More babies are born around breakfast time than any other time of day, according to birth certificate data in the U.S. from 2013, the most recent data we have. The highest percentages of births occurred during the morning and midday hours, according to the report from the Centers for Disease Control and Prevention, which looked at birth rates in 41 states and the District of Columbia, with most babies born between 8:00 a.m. and 12 p.m. during the weekdays.
Most pregnant women who want to give birth naturally believe that being induced increases their chances of having a cesarean section. With C-section rates hovering around 33 percent in the U.S.—higher than ever before, with all signs pointing to their continued climb—expectant women are left wondering how they can avoid unnecessary surgery and whether medical induction has anything to do with it.
An Australian mother wins the award for shortest labor ever after giving birth to her fifth child in two minutes flat. Yes, TWO minutes. And was she surprised? Not at all. Amazingly, she's never been in labor for longer than two hours.
Worrying about access to a hospital with a labor and delivery unit sounds like something you’d file under Not A First World Problem. However, for some pregnant women here in the U.S., especially those living in rural areas, the nearest hospital capable of providing proper obstetric services can be hours away.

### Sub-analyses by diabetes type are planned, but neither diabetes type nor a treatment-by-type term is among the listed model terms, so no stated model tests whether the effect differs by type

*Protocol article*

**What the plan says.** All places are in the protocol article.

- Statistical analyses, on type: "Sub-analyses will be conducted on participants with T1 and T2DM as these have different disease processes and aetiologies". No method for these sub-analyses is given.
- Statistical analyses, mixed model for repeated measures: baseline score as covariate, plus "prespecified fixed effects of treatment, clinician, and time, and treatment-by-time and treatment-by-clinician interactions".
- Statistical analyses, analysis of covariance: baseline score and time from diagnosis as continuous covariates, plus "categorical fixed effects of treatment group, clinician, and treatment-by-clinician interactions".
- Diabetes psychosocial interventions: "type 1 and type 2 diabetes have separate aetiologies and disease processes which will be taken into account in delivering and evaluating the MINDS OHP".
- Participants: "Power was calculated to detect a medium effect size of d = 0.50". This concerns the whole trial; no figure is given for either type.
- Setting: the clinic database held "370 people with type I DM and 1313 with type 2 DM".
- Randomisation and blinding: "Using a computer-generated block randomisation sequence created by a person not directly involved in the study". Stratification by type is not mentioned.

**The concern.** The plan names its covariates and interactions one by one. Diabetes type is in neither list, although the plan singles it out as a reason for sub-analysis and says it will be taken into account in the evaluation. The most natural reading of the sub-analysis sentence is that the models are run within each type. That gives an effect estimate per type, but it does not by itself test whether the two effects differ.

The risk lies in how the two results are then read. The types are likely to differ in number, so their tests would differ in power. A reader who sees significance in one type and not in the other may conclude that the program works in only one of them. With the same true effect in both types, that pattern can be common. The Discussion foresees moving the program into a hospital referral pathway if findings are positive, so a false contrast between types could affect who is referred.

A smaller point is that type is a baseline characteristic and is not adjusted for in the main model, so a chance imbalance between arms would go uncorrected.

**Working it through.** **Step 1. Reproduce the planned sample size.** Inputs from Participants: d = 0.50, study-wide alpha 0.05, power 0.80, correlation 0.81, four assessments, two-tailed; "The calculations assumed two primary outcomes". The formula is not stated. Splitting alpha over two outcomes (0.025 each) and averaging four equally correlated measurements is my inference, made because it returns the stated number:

When Kristen Bell gave birth to her second daughter, Delta, 7 weeks ago, an unexpected c-section led to an unexpected epidural. Although a more natural birth may have been in the original plans, taking the labor drugs actually “felt really great”, she told Ellen DeGeneres on Monday.
You successfully made a baby (that was the fun part!) and by now you have this whole pregnancy thing down. Labor, though, is fast approaching—a fact you may simultaneously dread and cheer. But even if this is Baby #1, you can approach L&D with the cool of a pro who’s delivered a whole passel of kids.
When Julie Wax learned she was due with No. 2, she knew she wanted a labor and delivery class that would help her feel truly prepared. During her first pregnancy with her son, Craig, she chose a traditional program. "I just took what was offered through my local hospital—I didn’t know I had other options," she says. "I didn’t really trust what the instructor had to say because she didn’t seem experienced in all the approaches.